Measuring Justice in Wisconsin

Wisconsin received its annual report card in the latest Justice Index, an assessment tool developed by the National Center for Access to Justice.

New video – What is civil legal aid and why is it so important?

Here is a great example of how to explain what civil legal aid is and why it’s so important. It’s a network of resources that help make justice available to everyone, not just those who can afford to pay for it. The video was produced by the Illinois Equal Justice Foundation and is distributed with assistance from Voices for Civil Justice and the Kresge Foundation.

Just Wisconsin News for November

In this month’s Just Wisconsin newsletter, we have updates on the Legislative Council Study Committee on Access to Civil Legal Services, upcoming changes to Wisconsin Legal Advice Online, a new eviction defense project in Milwaukee and some national news highlights. The Pro Bono Honor Society is also looking for outstanding attorneys who have provided at least 50 hours of qualifying pro bono legal services in 2016. One additional news item not included in the newsletter …

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Supporting judicial discretion to ensure fair hearings

On February 24 the Wisconsin Supreme Court held a public hearing on Petition 13-14, which requests amendments in the Wisconsin Code of Judicial Conduct to provide better guidance to judges in addressing the challenges raised by the growing number of self-represented litigants. The petition, filed by the Access to Justice Commission last September, proposes modifying Supreme Court Rule 60.04 to make it clear that “reasonable efforts to facilitate the ability of all litigants, including self-represented …

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Commission testifies in support of a civil right to counsel

At Tuesday’s hearing in the Wisconsin Supreme Court, the Access to Justice Commission reiterated its support for a new rule that would lead more Circuit Court judges to appoint attorneys for indigent Wisconsin residents in certain civil court cases. As Professor Marsha Mansfield noted on behalf of the Commission, this is an issue of fundamental fairness, because there are “people who really do need the help of a lawyer in order to successfully present their case: not win or lose but just to be a able to fully develop the facts or law necessary to have a full decision rendered.”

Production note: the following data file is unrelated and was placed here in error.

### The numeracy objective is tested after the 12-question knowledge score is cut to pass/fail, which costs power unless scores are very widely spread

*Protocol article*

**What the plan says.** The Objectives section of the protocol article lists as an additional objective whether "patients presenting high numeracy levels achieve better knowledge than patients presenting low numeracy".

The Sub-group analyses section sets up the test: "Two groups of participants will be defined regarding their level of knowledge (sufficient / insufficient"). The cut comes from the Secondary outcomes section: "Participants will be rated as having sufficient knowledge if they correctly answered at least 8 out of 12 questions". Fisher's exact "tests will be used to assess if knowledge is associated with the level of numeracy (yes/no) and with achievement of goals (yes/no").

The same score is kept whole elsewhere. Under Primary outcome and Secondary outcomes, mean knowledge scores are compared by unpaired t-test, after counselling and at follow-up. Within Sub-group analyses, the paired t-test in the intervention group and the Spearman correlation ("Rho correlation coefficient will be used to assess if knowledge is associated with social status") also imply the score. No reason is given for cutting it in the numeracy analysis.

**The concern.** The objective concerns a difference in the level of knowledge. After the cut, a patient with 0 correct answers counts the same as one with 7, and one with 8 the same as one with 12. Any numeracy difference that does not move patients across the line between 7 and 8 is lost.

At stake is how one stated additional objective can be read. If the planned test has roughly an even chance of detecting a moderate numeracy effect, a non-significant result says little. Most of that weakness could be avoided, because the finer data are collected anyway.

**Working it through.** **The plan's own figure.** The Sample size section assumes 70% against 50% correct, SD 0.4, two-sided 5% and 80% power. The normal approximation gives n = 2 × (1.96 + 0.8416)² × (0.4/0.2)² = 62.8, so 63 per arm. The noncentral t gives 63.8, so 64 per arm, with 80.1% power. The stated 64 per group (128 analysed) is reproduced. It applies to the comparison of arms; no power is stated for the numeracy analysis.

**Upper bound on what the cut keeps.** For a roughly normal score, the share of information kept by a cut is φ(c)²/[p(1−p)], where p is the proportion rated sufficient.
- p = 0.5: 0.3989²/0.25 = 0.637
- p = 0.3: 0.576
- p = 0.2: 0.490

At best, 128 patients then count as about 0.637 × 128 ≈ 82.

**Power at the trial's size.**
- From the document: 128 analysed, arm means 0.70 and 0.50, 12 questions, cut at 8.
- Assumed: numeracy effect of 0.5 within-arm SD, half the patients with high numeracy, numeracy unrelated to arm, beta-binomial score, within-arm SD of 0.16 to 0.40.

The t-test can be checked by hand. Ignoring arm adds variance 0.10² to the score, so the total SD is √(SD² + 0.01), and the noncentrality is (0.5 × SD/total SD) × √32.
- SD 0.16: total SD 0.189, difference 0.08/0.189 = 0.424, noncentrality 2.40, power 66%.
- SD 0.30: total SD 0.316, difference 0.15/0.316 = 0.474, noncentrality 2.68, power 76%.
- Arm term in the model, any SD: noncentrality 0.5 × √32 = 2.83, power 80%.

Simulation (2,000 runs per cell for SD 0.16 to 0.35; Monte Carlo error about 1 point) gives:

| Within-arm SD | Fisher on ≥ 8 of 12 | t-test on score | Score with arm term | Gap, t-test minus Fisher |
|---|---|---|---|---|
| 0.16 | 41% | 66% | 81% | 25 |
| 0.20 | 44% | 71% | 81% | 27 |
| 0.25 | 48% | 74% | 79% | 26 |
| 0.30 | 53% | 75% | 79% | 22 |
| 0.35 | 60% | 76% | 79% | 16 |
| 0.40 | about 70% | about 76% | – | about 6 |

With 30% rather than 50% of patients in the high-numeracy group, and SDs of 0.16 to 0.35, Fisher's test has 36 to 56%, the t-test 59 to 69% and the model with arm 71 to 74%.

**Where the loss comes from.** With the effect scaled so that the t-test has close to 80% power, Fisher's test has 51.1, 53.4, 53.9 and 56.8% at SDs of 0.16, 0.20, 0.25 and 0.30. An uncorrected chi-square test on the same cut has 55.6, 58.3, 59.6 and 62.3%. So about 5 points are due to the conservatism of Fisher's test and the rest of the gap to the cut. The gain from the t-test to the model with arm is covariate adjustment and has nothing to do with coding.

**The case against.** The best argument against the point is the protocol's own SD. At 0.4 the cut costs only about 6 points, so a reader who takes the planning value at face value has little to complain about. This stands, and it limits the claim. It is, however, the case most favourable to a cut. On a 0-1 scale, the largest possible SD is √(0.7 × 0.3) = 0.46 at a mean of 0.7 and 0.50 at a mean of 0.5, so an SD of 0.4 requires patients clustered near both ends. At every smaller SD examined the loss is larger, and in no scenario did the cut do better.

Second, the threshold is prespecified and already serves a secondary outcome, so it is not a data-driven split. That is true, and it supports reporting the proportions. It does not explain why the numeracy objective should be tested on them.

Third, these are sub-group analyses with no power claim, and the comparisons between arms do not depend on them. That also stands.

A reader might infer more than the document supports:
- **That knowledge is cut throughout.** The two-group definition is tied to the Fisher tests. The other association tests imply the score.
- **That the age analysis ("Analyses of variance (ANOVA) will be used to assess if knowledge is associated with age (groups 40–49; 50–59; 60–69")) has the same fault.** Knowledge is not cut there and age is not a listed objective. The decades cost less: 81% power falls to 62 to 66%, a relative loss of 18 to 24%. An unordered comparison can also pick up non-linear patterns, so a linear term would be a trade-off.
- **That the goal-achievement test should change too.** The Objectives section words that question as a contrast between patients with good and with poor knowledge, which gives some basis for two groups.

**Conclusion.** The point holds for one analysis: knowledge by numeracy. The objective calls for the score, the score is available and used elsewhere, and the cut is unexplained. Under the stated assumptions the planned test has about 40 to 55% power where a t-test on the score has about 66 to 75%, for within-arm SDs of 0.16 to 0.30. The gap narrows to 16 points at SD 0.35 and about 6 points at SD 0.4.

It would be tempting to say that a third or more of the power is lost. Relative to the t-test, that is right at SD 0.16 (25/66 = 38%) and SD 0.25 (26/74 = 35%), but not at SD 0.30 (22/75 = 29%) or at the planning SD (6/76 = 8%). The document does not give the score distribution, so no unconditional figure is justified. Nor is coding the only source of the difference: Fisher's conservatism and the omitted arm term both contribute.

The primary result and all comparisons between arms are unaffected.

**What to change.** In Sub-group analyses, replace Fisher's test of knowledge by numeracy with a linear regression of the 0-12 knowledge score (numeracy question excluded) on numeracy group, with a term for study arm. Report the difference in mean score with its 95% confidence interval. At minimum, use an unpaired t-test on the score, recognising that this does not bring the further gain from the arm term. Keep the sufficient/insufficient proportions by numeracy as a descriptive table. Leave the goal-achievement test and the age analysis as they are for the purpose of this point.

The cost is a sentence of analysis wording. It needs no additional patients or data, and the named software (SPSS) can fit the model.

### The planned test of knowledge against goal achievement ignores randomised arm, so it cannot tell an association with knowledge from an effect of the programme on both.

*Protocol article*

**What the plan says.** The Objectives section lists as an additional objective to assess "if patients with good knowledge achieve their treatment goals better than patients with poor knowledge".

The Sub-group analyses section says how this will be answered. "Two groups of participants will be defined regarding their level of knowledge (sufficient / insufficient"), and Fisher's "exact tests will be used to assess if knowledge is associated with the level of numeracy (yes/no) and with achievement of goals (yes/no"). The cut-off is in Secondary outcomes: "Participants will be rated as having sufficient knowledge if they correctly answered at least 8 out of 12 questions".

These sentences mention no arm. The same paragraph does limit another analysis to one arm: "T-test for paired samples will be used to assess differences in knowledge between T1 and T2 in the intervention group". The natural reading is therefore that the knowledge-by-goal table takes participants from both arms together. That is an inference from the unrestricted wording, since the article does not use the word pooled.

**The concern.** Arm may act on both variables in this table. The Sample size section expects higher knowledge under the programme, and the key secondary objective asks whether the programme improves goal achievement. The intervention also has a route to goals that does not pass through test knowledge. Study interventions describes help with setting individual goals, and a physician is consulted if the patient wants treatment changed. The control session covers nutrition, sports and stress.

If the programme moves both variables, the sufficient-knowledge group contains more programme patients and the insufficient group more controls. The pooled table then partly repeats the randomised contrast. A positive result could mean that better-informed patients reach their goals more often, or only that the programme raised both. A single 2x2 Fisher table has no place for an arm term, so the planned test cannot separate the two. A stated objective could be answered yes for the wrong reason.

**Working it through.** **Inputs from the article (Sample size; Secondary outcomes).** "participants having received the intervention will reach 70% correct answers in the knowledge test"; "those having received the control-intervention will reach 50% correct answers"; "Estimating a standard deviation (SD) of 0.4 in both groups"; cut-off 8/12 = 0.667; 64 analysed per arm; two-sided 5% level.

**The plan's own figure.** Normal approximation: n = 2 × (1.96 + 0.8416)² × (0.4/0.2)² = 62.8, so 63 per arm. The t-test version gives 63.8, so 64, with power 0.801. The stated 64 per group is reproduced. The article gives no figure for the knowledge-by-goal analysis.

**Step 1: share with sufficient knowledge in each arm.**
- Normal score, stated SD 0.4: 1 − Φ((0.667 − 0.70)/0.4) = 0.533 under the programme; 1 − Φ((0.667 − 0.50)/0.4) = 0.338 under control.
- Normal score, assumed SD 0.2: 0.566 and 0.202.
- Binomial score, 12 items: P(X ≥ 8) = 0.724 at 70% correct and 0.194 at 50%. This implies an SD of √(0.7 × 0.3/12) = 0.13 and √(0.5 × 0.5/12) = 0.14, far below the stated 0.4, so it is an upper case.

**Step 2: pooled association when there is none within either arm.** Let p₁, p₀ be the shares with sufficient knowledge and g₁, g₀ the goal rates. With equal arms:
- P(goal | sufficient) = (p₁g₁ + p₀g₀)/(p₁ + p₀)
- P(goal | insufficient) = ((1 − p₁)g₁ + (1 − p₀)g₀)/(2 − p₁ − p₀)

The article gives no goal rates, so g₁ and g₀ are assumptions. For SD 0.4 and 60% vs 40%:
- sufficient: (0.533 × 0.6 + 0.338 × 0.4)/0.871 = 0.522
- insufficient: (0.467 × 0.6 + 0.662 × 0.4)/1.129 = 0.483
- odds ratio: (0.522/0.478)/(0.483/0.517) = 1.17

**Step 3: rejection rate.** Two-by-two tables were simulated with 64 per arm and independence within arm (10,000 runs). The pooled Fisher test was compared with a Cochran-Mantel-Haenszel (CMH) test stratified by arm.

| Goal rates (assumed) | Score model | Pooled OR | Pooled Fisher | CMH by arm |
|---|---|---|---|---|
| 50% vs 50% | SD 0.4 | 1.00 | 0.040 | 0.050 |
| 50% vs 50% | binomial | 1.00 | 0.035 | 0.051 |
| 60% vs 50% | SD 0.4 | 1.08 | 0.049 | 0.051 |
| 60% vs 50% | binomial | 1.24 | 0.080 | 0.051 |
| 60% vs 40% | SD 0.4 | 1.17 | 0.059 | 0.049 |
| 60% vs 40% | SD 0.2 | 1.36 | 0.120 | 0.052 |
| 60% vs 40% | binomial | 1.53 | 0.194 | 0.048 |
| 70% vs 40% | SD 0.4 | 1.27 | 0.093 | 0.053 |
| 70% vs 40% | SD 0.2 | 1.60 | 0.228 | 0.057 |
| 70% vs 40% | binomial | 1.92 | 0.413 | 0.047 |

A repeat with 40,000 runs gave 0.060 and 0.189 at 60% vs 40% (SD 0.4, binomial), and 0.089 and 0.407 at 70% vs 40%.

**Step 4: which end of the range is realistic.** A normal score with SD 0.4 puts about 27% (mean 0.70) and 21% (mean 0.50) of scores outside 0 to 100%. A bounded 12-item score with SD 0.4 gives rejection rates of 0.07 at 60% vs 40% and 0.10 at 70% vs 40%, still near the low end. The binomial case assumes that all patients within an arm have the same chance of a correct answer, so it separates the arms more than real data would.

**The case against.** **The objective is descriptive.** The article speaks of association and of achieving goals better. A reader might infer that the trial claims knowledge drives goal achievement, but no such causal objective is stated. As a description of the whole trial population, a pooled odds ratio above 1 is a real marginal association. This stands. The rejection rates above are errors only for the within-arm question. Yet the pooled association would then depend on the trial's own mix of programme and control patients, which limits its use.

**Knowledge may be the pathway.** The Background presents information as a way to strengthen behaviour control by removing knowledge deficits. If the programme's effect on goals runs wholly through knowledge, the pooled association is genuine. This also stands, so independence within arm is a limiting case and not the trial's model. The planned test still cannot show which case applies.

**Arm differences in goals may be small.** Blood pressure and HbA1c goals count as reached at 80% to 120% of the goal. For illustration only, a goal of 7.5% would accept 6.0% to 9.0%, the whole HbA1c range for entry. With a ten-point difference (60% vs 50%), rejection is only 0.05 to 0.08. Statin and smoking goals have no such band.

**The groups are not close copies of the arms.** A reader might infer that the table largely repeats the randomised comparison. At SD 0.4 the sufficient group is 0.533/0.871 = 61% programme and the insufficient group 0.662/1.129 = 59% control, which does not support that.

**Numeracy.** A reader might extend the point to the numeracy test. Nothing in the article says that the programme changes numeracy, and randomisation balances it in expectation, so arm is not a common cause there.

Congress prepares to cut LSC funding (again)

In the midst of the greatest economic meltdown in a generation, Congress is poised to cut 2012 funding for the federal Legal Services Corporation (LSC), the largest single funding source for civil legal services to the poor. LSC funds a national network of nonprofit law offices who leverage their staff and volunteers along with other funds to provide free civil legal services to low income individuals.  The Senate recommendation of a 2% cut to LSC’s appropriation is more moderate than the extreme 26% reduction proposed in the House but neither would provide what LSC needs to accomplish its mission. [More on what you can do below]

LSC grantees provided vitally important services to low-income Americans in almost 1 million cases last year. Legal Action of Wisconsin and Wisconsin Judicare, our two LSC grantees in Wisconsin, handled over 9,900 cases using LSC funding last year. Still, the data shows what a history of underfunding LSC means for those who desperately need legal help: legal services offices must consistently turn away one eligible potential client for every one that they are able to serve. Nationwide, that adds up at least 1 million of people who go unserved and millions more in the same household who are also adversely affected.

Wisconsin would suffer more than most from a cut in LSC funding. It would compound the devastating impact of the Wisconsin Legislature’s total elimination of state funding for civil legal services to the poor in Wisconsin.

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